Them Changes


Last month in this space, we posted a blog entitled What If? It suggested we stop taxing income and start taxing assets. How’s that for a long shot? Wonder of wonders, a small piece of that idea briefly seemed like it might actually happen.

When the President’s efforts to increase taxes on corporations and high earners cratered, we weren’t surprised. That was expected. What surprised us was replacing it with Senator Ron Wyden’s plan to tax unrealized capital gains of billionaires HERE. That’s another way of saying tax their assets.

Even though he’s our home state senator, we didn’t know about Wyden’s plan. And even though it’s tempting to bash the billionaire class, we aren’t completely on board. Neither were others who ultimately must approve such schemes and the plan was quickly withdrawn. Some people suggested the only symmetry in the entire proposal is that Biden and Wyden rhyme. Rhyme but no reason perhaps.


We really enjoy standing things on their head. Seeing what they look like upside down. It works best when the entire subject is discombobulated. Turned inside out instead of merely wrinkled. The pound not just the penny.

Policy makers, those folks who propose solutions to our litany of vexing problems, tend to fiddle with one part and leave the rest untouched. We nibble at the edges of change rather than shake up the entire premise. The outcomes are needless complexity and intrinsic inefficiency. 

We tinker a little here, we rearrange this over there, we compensate for that shortcoming in this way, we balance that with this and ultimately it’s Goldbergian. A jumble of confusion that invites critique. Why not change this rather than that? Why not this much instead of that much? It’s pretty much a sitting duck. Quack!

What’s wrong with Wyden’s plan, wildly popular as it may be in some circles, is that it’s piecemeal. It’s not a solution but rather another complexity layered on a system already so byzantine that whole businesses and richly rewarded professions exist simply to interpret it.

Soaking the billionaire class would be fun but yet another inequity in a vastly unfair tax code. It does nothing to solve the problem. What problem? The problem with taxes and the social contract they fail to fund.

Government exists to ensure the public well-being. Taxes are raised to support that function. Legislation is passed to guide the application of those monies in addressing need. It isn’t working. Social systems still are skewed to favor the wealthy at the expense of the forlorn. It would be easy to change that equation and there is good reason to do it.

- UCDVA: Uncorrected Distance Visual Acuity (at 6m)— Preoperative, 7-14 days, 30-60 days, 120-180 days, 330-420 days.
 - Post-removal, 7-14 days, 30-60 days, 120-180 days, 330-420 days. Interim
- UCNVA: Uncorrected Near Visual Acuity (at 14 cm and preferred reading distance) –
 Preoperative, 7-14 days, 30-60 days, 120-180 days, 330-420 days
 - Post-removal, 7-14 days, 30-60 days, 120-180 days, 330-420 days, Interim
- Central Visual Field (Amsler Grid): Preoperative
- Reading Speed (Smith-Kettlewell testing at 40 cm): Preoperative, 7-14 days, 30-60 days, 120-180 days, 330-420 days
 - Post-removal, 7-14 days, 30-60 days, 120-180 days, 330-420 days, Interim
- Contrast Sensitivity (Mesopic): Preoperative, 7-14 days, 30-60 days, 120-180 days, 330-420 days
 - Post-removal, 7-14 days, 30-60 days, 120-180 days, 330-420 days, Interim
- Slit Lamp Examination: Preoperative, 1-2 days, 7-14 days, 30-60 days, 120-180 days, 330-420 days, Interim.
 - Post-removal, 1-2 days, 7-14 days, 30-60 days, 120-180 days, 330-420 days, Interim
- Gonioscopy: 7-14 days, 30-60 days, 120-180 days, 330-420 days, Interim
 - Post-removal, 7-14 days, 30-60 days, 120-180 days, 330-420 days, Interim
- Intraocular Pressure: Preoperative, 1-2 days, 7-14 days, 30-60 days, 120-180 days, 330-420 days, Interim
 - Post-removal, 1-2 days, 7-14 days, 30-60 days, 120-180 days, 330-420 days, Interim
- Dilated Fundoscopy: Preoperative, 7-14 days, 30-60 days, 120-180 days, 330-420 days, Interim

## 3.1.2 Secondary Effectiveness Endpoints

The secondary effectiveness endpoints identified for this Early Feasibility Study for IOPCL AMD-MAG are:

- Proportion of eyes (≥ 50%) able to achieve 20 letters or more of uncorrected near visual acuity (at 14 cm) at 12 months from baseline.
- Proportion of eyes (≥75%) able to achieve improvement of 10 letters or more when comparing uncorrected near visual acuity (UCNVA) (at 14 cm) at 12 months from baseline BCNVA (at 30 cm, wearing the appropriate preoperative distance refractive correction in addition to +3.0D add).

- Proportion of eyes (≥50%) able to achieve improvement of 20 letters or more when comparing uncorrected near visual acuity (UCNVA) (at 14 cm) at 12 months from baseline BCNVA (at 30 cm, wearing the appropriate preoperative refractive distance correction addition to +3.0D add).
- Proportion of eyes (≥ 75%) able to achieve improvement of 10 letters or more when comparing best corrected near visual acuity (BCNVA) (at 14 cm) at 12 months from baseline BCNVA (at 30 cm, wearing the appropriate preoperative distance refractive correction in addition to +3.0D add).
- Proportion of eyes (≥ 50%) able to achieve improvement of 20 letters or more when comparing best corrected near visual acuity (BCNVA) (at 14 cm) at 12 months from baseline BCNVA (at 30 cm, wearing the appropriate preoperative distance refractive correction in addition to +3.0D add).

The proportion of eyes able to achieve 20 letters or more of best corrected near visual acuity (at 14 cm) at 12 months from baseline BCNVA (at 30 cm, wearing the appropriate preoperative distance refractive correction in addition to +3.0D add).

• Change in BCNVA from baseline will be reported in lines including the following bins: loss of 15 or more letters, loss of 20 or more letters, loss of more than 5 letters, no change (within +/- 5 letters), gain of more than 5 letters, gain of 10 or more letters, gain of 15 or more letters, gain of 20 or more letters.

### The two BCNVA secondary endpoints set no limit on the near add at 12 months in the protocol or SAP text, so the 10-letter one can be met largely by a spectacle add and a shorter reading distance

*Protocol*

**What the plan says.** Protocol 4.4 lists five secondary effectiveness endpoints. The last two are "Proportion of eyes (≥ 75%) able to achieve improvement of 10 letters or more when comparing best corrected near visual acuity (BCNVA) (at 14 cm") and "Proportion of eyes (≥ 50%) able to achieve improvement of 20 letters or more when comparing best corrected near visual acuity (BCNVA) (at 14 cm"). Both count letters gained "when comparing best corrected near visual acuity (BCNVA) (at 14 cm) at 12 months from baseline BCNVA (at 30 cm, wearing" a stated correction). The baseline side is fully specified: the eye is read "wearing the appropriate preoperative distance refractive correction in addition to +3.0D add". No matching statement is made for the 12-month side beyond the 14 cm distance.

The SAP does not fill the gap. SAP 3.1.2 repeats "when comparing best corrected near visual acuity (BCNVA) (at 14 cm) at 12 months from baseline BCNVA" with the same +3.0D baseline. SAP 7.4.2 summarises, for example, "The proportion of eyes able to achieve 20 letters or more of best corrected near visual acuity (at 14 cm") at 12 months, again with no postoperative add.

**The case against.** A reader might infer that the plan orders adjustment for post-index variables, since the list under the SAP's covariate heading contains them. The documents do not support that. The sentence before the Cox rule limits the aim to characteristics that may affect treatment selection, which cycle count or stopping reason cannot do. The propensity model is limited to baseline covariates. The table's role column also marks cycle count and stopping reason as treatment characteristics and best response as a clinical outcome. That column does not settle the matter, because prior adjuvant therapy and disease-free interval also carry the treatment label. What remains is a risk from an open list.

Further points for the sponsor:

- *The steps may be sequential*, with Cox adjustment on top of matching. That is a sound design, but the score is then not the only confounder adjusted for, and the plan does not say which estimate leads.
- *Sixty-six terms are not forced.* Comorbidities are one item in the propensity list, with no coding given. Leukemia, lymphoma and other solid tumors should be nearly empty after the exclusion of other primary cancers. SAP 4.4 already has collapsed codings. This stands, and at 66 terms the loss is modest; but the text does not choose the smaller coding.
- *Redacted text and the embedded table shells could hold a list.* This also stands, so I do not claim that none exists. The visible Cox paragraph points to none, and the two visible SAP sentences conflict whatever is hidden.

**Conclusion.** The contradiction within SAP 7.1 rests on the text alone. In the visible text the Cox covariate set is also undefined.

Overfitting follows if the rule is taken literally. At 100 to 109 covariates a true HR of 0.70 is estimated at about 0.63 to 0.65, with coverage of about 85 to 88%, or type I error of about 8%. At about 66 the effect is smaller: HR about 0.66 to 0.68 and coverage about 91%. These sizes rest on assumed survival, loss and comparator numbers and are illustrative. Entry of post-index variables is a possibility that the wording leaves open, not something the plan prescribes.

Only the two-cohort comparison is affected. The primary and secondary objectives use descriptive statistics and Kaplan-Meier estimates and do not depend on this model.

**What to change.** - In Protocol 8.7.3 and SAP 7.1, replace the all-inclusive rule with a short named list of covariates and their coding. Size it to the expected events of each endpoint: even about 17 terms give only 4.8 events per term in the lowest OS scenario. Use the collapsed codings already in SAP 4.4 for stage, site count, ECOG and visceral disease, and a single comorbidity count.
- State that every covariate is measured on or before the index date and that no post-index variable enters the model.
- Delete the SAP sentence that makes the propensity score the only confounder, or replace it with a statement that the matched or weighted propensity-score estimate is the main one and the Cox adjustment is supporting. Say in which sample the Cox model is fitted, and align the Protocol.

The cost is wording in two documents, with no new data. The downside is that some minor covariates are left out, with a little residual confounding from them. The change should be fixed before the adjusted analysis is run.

Nobody likes paying taxes, mostly for the same reason. We all sense the system is inequitable. We question how it’s applied and what it’s used to fund. We all suspect maybe we could do a better job with the money. We read about how the ultra-wealthy protest taxes on one hand and help themselves to benefits with the other HERE. And, of course, we are told how much higher a tax rate we commoners pay than do those same folks.

Elon Musk would rather not pay taxes and prefers to send you to Mars to “preserve the light of consciousness” HERE. Jeff Bezos was so impressed by his trip to the edge of space that he has decided to spend multi-billions of his own money to address climate change, in a tax-exempt manner, no doubt.

Critics of him and Mr. Musk note the irony of coupling space flight and environmentalism HERE. Although the rocket fuels they use are better by far than solid fuel, which burns aluminum, there’s nothing about launching a rocket that is harmless to the atmosphere HERE.  


Once upon a time, Keep It Simple, Stupid! was the mantra that guided policy makers and political operatives alike back in the Clinton era, that time of a balanced budget and laboratories of democracy. At its essence, it’s wonderful advice. But all these years later we continue to suggest complicated solutions to fundamental problems. 

Perhaps we never will see a time when equity is the governing principle of how we raise and spend public monies. But a concerted effort to realize that goal, rather than endlessly tweaking a demonstrably flawed and unfair system, may be our only chance to solve the problems that so fracture our social contract.

Let’s try something different. Let’s get rid of all the clumsy and convoluted schemes, deductions, exemptions, dodges, and simplify things. We don’t want to punish billionaires (or anyone else for that matter). We don’t want to limit their ability to make money. In fact, we want them to make as much as they want. We do want them to pay their taxes. On their assets. Just like the rest of us. We all will be taxed the same percentage on the increase in our wealth each year.


We will say it again: here’s a simple solution that we really ought to consider. Provide basic income to everyone with assets below a certain level, and tax the increase in assets above that level. Extend the “full faith and credit” of the USG to all its citizens until their assets exceed a basic subsistence level and then tax the annual increase in wealth above that level. What if?



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